The government and energy industry must commit to greater collaboration if the UK is to capitalise on the benefits of increasing numbers of electric vehicles, according to a new report from the energy sector’s trade body.
Energy UK, which counts over 90 suppliers, generators, and stakeholders within the industry as its members, has said “the right policies and partnerships” need to be made now across the transport and energy sectors with both government and the relevant regulators.
At stake is the UK’s planned phase out of the sale of petrol and diesel cars in the UK by 2040 as well as a range of benefits that electric vehicles can offer, particularly the “important role” in providing energy flexibility services to the grid.
This could lead to reductions in electricity demand at peak times at both a local distribution level and national transmission level; enable electric vehicle owners to provide a range of response services by using their electric vehicle as a mobile battery resource; and provide the energy system with geographically distributed energy storage capacity.
To achieve these benefits, Energy UK says there is a need for “greater co-operation and co-ordination” between government departments and the energy sector. It has therefore called on government to work with its members to develop a regulatory framework which balances the need for long-term certainty with the need to leave sufficient space to innovate.
Energy UK chief executive Lawrence Slade said: “Electric vehicles are the perfect catalyst for a smarter grid that cuts carbon emissions and empowers consumers.
“However, the full integration of electric vehicles into UK’s energy infrastructure is a challenge that demands a ‘whole system’ approach. It requires ambition, close cooperation across several sectors and a vision that is based around empowering and benefitting the consumer.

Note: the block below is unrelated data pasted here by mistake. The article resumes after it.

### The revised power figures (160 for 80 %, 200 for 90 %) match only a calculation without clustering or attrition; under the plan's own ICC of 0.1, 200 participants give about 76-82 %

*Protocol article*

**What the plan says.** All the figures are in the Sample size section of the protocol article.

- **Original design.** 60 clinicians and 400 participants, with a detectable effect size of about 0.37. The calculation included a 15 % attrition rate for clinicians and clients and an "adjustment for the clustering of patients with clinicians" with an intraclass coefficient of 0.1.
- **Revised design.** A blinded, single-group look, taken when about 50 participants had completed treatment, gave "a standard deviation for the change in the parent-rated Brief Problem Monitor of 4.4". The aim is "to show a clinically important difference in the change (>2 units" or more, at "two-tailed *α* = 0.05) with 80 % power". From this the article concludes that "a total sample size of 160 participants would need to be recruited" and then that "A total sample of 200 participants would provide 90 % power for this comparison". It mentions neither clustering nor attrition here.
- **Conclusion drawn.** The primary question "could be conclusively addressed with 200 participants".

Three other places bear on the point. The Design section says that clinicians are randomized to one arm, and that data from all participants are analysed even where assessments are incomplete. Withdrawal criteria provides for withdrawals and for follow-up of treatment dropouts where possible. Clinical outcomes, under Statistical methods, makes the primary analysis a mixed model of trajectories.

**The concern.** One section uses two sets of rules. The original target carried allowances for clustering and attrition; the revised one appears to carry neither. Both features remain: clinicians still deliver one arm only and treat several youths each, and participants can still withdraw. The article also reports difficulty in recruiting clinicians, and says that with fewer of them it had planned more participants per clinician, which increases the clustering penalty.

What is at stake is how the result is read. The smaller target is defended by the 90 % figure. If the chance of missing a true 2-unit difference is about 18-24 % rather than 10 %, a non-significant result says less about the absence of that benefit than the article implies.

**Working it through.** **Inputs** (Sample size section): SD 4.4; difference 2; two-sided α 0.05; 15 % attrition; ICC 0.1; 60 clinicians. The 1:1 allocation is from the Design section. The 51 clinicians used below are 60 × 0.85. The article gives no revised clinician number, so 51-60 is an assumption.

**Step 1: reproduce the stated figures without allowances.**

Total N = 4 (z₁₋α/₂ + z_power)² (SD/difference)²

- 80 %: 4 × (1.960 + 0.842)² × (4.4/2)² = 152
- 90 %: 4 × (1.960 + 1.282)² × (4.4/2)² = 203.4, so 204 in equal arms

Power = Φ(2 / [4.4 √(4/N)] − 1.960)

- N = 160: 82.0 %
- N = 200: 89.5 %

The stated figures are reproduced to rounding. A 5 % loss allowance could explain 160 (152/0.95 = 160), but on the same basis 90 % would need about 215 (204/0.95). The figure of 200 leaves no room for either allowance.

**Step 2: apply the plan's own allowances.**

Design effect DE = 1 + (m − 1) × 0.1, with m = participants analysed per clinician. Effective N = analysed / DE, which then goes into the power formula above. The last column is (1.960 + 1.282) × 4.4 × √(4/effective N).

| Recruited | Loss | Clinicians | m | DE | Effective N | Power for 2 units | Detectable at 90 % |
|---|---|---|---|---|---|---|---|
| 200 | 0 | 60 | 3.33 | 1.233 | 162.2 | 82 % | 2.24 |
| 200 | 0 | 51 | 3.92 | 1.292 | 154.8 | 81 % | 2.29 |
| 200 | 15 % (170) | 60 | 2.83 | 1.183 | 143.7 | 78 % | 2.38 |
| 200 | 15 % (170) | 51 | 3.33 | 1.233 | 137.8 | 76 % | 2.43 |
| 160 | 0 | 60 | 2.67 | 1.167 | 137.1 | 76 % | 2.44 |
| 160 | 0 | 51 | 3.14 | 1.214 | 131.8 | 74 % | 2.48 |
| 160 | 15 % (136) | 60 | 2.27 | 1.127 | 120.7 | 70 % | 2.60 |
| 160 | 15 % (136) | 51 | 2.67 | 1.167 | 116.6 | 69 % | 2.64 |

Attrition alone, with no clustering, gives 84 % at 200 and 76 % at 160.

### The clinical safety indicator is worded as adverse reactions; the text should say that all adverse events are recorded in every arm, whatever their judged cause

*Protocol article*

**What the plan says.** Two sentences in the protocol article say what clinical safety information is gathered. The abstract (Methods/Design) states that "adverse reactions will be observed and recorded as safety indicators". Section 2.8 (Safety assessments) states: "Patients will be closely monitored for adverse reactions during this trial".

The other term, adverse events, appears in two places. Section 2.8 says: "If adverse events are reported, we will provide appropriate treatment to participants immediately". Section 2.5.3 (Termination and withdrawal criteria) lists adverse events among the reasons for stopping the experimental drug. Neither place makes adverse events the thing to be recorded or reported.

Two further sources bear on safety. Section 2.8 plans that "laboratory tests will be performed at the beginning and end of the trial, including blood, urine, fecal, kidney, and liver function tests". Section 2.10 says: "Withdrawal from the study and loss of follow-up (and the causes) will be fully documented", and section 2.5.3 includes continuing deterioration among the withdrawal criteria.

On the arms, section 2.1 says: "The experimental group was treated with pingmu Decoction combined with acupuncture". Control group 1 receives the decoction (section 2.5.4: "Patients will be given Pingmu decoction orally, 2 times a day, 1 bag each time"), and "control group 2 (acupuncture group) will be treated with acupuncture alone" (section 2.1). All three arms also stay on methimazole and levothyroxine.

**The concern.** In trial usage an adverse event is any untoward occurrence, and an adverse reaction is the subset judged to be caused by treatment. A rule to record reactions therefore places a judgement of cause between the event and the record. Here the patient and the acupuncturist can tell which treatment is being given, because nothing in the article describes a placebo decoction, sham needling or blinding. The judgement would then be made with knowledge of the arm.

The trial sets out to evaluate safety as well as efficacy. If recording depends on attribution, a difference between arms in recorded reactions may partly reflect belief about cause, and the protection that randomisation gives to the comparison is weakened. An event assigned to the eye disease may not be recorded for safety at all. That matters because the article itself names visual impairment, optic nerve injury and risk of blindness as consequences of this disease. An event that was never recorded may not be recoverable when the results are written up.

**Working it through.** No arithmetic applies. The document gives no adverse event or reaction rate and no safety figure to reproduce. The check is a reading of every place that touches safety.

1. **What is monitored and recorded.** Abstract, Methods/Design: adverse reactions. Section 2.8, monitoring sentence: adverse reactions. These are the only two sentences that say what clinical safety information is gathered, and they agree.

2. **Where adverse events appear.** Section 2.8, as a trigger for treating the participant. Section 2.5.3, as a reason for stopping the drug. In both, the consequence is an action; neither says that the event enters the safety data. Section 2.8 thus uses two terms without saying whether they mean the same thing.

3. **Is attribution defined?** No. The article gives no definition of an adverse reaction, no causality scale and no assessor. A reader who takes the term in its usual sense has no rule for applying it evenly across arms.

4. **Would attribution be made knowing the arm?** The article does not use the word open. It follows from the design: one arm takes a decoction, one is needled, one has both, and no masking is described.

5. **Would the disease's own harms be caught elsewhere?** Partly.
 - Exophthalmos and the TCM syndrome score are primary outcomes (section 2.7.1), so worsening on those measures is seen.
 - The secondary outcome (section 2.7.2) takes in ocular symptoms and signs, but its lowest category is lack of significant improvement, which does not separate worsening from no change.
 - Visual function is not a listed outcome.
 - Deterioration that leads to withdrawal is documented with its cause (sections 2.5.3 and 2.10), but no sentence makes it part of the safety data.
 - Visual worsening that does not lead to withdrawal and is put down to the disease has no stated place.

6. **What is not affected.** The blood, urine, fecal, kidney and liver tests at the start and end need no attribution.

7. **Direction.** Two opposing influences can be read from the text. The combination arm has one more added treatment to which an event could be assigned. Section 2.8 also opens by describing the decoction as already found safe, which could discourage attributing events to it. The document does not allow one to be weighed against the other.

“Issues like managing demand will need to be tackled but the prize is substantial – everything from the air that we breathe through to the manufacturing and tech sector’s stand to benefit.”
Among its recommendations to government are:
A longer-term policy framework including electric vehicle charging in existing and future schemes, using:
the Electric and Autonomous Vehicle Bill to further emphasise continued support for electric vehicles
the Clean Growth Plan to set out how electric vehicles will contribute to the Fifth Carbon Budget and the Air Quality Plan;
an extension to the one year Motor Fuel Greenhouse Gas Reporting Scheme to reward energy suppliers for charging electric vehicles.
- Increased and continued support for innovation, particularly across the Information Communications Technology (ICT) elements of electric vehicles and smart charging solutions.
- funding for research and development of vehicle-to-grid technology .
- Mitigation of the concerns network companies may have over risks to the energy grid presented by electric vehicle uptake through smart charging arrangements
Addressing this last point, Energy UK’s report also pushes back on what it has described as “a tendency to assume the worst when discussing the actual rate of charge for electric vehicles”.
Since National Grid published its latest Future Energy Scenarios document, which estimated the additional system-wide peak electricity demand from electric vehicles would range from 6 to 18GW in 2050, sparking a slew of inaccurate and negative headlines.
One stated the UK would need “ten new nuke plants” to cope, prompting National Grid to publish a ‘myth buster’ document, claiming its estimates had been “cited incorrectly and sometimes out of context” by national media outlets.
While Energy UK’s report does point out that the deployment of electric vehicles onto networks could potentially cause local network outage or other performance issues, it claims this evidence provides the impetus for smart charging solutions to be supported.
“It is important that options for a charging solution are established soon to allow a change in the tone of discourse around electric vehicle adoption,” the report states.
The initial findings of a landmark study by Western Power Distribution found that EVs are plugged in for 12 hours overnight by households in the trial, but are only charging for just over two hours. This suggests that there is likely to be sufficient flexibility to manage charging away from peak electricity demand periods.